Bruesewitz v. Wyeth, LLC 562 U.S. 223 (2011)

Get Started. It's Free
or sign up with your email address
Bruesewitz v. Wyeth, LLC 562 U.S. 223 (2011) by Mind Map: Bruesewitz v. Wyeth, LLC 562 U.S. 223 (2011)

1. Impact

1.1. Sebelius (Health & Human Services) v. Cloer (2013)

1.1.1. Cloer files for compensation for injuries, specifically the development of Multiple Sclerosis, sustained as a result from receiving the Hepatitis B vaccination.

1.1.2. Held that an "untimely NCVIA petition may qualify for an award of attorney’s fees if it is filed in good faith and there is a reasonable basis for its claim".Source: Sebelius v. Cloer, 569 U.S. 369 (2013)

1.2. Milik v Secretary of Health & Human Services (2016) Source: FindLaw's United States Federal Circuit case and opinions.

1.2.1. The Milik family files for compensation for their child's debilitating injuries suffered as a result of receiving the MMR vaccination.

1.2.2. Malik family claims that Bruesewitz v. Wyeth, LLC finding is unconstitiutional. Congress cannot take away an individual's access to Article III courts for resolution of common law claims.

1.2.3. The court affirmed the lower court's finding.

2. Importance in Business

2.1. Establishes jurisprudence for Federal preemption to limit civil torts against manufacturers in strict liability cases.

2.1.1. By establishing that "unavoidably unsafe products" exist, it opens the door for other industries to pursue the same limitation of liability.

3. Influence

3.1. Removed incentives for vaccine manufacturers to make vaccination research and safety testing as robust as possible after FDA approval. Source: Holland, Liability for Vaccine Injury: The United States, the European Union, and the Developing World The 2017 Randolph W. Thrower Symposium Minding the Gap: Law and Practice in Public Health Emergencies.

3.1.1. Protects manufacturers from litigation resulting from unproven links between a product and a harm.

3.1.2. Stabilizes the vaccination industry allowing vaccines to be produced for the public.

3.1.3. Prevents the outbreak of previously irradicated diseases through vaccination.

3.2. Plaintiff liability claims for pharmaceuticals and medical devices are limited to manufacturing, design, and warning. The burden of proof is on the plaintiff. Source: Notes on Bruesewitz | Lexology

4. Rule of Law

4.1. The National Childhood Vaccine Injury Act (NCVIA) of 1986.

4.1.1. The Act establishes the legal guardian of a person injured by a vaccine may file a petition for compensation in the U.S. Court of Federal Claims. The Act establishes no-fault compensation program for persons injured by a vaccine. Meant to expedite claims faster than the civil tort system.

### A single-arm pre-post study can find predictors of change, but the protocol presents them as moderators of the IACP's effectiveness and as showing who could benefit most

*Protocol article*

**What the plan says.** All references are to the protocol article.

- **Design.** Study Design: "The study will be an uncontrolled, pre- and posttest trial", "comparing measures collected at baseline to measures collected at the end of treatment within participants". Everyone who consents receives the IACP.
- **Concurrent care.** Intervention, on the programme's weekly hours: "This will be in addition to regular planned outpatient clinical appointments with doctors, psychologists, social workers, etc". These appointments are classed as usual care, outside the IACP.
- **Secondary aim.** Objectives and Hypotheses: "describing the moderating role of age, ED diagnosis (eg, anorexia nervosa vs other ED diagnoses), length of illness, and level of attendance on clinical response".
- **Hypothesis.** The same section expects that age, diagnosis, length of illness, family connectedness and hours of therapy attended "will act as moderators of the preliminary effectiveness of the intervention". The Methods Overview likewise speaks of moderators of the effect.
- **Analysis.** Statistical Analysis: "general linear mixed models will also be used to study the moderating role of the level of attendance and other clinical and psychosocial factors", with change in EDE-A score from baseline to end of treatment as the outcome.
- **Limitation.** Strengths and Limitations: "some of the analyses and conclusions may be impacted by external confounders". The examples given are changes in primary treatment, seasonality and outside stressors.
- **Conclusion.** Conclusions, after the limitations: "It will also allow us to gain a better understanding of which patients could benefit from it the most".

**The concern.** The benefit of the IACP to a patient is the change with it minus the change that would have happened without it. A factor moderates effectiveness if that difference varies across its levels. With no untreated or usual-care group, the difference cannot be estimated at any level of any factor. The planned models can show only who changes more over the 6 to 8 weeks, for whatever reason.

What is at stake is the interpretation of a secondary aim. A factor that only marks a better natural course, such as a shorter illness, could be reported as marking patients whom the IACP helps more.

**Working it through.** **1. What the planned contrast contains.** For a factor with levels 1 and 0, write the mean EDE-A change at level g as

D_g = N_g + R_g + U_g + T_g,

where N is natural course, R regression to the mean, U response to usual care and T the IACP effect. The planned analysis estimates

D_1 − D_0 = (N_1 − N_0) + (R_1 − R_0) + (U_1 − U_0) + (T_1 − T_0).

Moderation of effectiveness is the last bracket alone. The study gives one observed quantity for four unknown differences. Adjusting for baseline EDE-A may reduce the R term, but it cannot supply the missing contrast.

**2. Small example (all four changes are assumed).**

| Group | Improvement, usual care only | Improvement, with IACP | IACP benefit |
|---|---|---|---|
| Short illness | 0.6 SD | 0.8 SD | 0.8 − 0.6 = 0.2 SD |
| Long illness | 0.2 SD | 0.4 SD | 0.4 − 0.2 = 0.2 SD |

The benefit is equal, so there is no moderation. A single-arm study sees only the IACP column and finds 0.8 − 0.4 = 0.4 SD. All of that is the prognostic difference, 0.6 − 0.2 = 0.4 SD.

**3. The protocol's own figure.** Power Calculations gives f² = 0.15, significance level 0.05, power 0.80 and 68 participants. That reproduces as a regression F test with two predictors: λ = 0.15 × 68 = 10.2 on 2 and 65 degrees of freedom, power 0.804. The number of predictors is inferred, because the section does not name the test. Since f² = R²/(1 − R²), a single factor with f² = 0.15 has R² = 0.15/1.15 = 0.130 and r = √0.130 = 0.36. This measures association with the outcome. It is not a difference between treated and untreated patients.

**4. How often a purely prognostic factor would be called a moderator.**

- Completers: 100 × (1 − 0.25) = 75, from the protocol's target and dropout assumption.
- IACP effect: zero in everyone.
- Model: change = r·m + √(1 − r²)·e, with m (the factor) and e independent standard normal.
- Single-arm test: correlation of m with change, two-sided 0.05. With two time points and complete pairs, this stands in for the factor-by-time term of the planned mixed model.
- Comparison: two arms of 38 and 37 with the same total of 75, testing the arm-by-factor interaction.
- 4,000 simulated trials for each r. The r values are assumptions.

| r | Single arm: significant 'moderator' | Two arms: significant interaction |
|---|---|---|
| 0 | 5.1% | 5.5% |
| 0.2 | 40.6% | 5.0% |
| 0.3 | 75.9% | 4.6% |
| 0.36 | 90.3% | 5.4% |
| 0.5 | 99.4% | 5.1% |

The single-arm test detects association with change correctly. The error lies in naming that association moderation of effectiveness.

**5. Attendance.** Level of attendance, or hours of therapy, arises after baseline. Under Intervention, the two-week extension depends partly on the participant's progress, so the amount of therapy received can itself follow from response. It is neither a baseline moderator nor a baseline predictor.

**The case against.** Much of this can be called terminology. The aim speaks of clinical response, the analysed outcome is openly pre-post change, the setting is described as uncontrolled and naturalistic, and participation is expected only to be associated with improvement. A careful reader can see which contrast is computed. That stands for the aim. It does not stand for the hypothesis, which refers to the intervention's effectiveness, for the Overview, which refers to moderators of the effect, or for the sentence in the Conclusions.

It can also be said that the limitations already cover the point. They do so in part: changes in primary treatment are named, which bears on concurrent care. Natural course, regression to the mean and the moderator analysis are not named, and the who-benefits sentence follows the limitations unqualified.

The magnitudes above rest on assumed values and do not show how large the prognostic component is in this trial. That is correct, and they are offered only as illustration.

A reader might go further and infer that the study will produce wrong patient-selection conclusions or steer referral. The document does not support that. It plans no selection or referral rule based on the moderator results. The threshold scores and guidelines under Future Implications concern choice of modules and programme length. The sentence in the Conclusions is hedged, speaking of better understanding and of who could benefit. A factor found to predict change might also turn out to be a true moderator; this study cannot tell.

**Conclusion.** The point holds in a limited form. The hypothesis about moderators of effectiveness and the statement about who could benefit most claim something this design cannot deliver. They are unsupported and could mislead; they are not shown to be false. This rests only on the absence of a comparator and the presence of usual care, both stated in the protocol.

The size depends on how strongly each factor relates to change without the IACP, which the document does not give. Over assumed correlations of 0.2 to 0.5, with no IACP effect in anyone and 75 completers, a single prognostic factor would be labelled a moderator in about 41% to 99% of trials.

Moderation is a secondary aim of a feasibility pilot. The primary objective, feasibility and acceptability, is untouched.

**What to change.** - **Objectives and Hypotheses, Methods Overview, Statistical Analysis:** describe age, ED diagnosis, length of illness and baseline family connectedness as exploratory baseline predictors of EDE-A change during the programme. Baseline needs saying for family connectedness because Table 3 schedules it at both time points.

5. Application

5.1. Plaintiff

5.1.1. Claims Wyeth, LLC had strict product liability for the adverse side effects leading to their child's seizures and developmental delays

5.2. Court

5.2.1. Federal District Court Held the claim was preempted by NCVIA NCVIA includes provisions protecting manufactures from liability for unavoidable, adverse side effects.

5.2.2. Their Circuit U.S. Court of Appeals Confirms the Federal District Court Findings.

5.2.3. U.S. Supreme Court Establishes preemption The federal statue NCVIA takes precedence over a conflicting state regulation on strict liability. Establishes quid pro quo in the case of NCVIA. Tort liability for manufacturers designed to stabilize the vaccination industry. As long as the manufacturer complied with all regulatory requirements, liability is eliminated for the manufacturer. In exchange for immunity from tort litigation, vaccine manufacturers must establish a fund to compensate victims harmed by vaccines. Establishes "unavoidably unsafe" products Determines that products exist that are "incapable of being made safe for their intended and ordinary use".

6. Conclusion

6.1. The United States Supreme Court affirmed the lower court's judgement.

6.1.1. NCVIA preempted the Bruesewitzes' claim against Wyeth for compensation for the injury caused by the DTP vaccine's side effects.

6.1.2. NCVIA preempts all design defect claims against vaccine manufacturers.

7. Issue

7.1. Whether the National Childhood Vaccine Injury Act of 1986 preempts the pharmaceutical company's strict liability for vaccine injuries.

8. Facts

8.1. Parties

8.1.1. Plaintiff: Russel and Robalee Bruesewitz Parents of Hanna Bruesewitz

8.1.2. Defendant: Wyeth, LLC A subsidiary company of Pfizer, Inc. Develops, makes, and markets medical therapies, prescription and over-the-counter medications, and other healthcare products. Owns Lederle, a company that makes the diphtheria, tetanus, and pertussis (DTP) vaccination.

8.2. What Happened?

8.2.1. Hannah Bruesewitz, age 6 months, received DTP vaccination from her pediatrician. Vaccination is recommended by Centers for Disease Control on childhood vaccination schedule.

8.2.2. Within 24 hours of vaccination, Hannah has new onset of seizures. Hannah has more than 100 seizures within the next month.

8.2.3. Hannah is diagnosed with "residual seizure disorder" and "developmental delay.

8.3. Procedural History

8.3.1. Mr. & Mrs. Bruesewitz file a claim for compensation in the U.S. Court of Federal Claims under NCVIA. This claim was denied.

8.3.2. The Bruesewitzes filed suit in a state court agains With, LLC, alleging strict product liability.

8.3.3. The suit is moved to Federal District Court. The court held that the claim was preempted by NCVIA. NCVIA includes provisions protecting manufacturers from liability from a vaccine's "unavoidable adverse side effects."

8.3.4. The case is appealed to the U.S. Court of Appeals for the Third Circuit. The court affirmed the district courts judgement.

8.3.5. The Bruesewitzes appealed to the United States Supreme Court.